State hiring rule delays Glenwood Street reconstruction
As the calendar flips to July, work on one of Duluth's most ambitious and widely anticipated city road projects has yet to shift into first gear. Not even a shovel has been lifted on Glenwood Street, and Duluth City Councilor Todd Fedora has been...
As the calendar flips to July, work on one of Duluth's most ambitious and widely anticipated city road projects has yet to shift into first gear.
Not even a shovel has been lifted on Glenwood Street, and Duluth City Councilor Todd Fedora has been hearing from irritated Lakeside constituents.
"It's time for something to happen. That road needs to be done, and our construction season is evaporating," an exasperated Fedora said Wednesday morning.
The design for the road had been approved, the contract had been awarded and construction crews were ready to roll. But Jim Benning, Duluth's director of public works and utilities, said the state still hadn't signed off on the $4.1 million project as of Wednesday morning.
Benning said state officials had not responded to multiple requests from the city about the status of the Glenwood project.
There apparently was concern that the project would fail to provide enough work for construction firms owned by women or minorities and certified as "disadvantaged business enterprises" or DBEs for short.
To remain eligible to receive federal money for its projects, the Minnesota Department of Transportation is required to channel a certain portion of its construction budget to DBEs. For the current fiscal year, MnDOT set its goal for DBE spending at 8.5 percent of road and bridge expenditures.
Wagner Construction Inc., which submitted the winning low bid for Glenwood, plans to direct less than 1 percent of its business to DBE contractors. The International Falls-based business attempted to contact more than 50 registered DBEs working in applicable areas and received only three responses, said Matt Guerton, Wagner's project manager. Just one of those firms submitted a competitive bid, he said, and that contractor was retained.
Although Wagner was able to steer only a small amount of its budget to DBEs, Guerton said the company made a good-faith effort to enlist them as partners.
He expressed relief when MnDOT finally signed off on the project Wednesday afternoon -- more than a month after receiving an application for approval along with supporting documentation.
Earlier Wednesday, the Duluth News Tribune caught up with Mary Prescott, a fiscal and administrative services manager for MnDOT, who said the state doesn't apply a blanket standard to the whole state when it comes to DBE spending.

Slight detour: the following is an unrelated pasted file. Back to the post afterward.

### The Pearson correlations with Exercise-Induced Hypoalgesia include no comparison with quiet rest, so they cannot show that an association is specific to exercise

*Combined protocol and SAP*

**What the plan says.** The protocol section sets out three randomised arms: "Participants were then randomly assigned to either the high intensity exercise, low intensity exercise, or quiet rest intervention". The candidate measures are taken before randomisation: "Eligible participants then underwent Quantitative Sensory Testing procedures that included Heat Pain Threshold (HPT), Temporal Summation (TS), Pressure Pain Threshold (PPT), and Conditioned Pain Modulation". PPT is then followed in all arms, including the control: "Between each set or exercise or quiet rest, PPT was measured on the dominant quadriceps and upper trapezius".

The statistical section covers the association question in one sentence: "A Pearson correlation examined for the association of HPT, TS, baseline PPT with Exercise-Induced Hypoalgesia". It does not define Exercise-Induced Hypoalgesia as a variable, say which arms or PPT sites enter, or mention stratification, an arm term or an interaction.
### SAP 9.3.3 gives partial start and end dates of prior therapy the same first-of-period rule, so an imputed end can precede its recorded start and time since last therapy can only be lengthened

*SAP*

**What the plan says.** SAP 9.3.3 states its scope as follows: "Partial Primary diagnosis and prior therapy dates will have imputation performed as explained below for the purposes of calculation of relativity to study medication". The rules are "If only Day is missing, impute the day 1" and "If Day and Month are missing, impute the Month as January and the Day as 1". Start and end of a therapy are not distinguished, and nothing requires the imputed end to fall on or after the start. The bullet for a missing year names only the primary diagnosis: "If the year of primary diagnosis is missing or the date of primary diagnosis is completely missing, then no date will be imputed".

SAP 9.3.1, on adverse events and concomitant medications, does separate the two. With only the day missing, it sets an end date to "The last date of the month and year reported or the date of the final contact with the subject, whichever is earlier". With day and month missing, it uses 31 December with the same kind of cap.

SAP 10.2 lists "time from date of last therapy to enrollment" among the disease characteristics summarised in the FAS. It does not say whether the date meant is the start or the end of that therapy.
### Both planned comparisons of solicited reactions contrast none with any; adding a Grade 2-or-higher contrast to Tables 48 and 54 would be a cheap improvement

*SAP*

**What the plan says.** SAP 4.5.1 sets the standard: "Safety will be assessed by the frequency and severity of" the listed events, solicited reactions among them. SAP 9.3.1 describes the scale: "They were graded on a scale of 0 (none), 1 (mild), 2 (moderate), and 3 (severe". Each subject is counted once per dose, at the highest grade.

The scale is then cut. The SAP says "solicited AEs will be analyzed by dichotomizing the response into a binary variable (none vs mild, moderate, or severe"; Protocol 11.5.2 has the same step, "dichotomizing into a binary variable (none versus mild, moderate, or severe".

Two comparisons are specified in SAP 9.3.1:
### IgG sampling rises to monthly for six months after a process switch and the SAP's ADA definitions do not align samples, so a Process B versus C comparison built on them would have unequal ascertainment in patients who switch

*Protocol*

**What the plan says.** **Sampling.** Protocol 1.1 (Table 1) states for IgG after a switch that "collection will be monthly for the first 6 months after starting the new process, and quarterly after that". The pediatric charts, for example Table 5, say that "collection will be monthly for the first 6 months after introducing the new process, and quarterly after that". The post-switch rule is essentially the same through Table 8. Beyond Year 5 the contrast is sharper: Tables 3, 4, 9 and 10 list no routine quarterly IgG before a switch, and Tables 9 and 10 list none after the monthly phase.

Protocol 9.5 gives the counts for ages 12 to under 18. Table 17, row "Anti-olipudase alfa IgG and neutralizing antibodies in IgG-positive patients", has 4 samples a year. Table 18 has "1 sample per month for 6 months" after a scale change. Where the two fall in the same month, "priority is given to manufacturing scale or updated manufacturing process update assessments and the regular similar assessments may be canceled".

"Obviously, the majority of the state's DBEs are in the metro area, so we try to balance out between the metro and the rest of the state," she said.
Prescott said she'd look into status of the Glenwood project Wednesday morning, and later that afternoon the city received notice that Wagner's DBE certification for the job had been approved.
Guerton said the state's 8.5 percent threshold for DBE spending was virtually unattainable in northern Minnesota.
"From a social vantage point, they're trying to do a good thing," he said. "But they need to understand that we do not have the demographics to reach their target percentage up here."
With proper approvals now in hand, Guerton expects work on Glenwood to begin next week.
Despite the delays, Matt Decur, project manager for the city of Duluth, said he remains confident the two-year project can be completed by the end of next year. He noted that more of the work may need to be pushed to year two of the project than originally planned, however.
That's good news for people who use Glenwood Street.
"It's in terrible shape," said Ted Kochevar, who lives in the 5400 block of Glenwood. "It used to be the second-worst road in Duluth, and now that Woodland's being redone, it's the worst. Glenwood's also a very busy street," he noted.
The street is in such rough shape that Kochevar said his whole home vibrates when large vehicles hit potholes outside his home.
Fedora said people have a right to be frustrated. Besides slowing the project's completion, he said the unfixed road has taken "a toll in bent tie rods, broken ball joints and flat tires."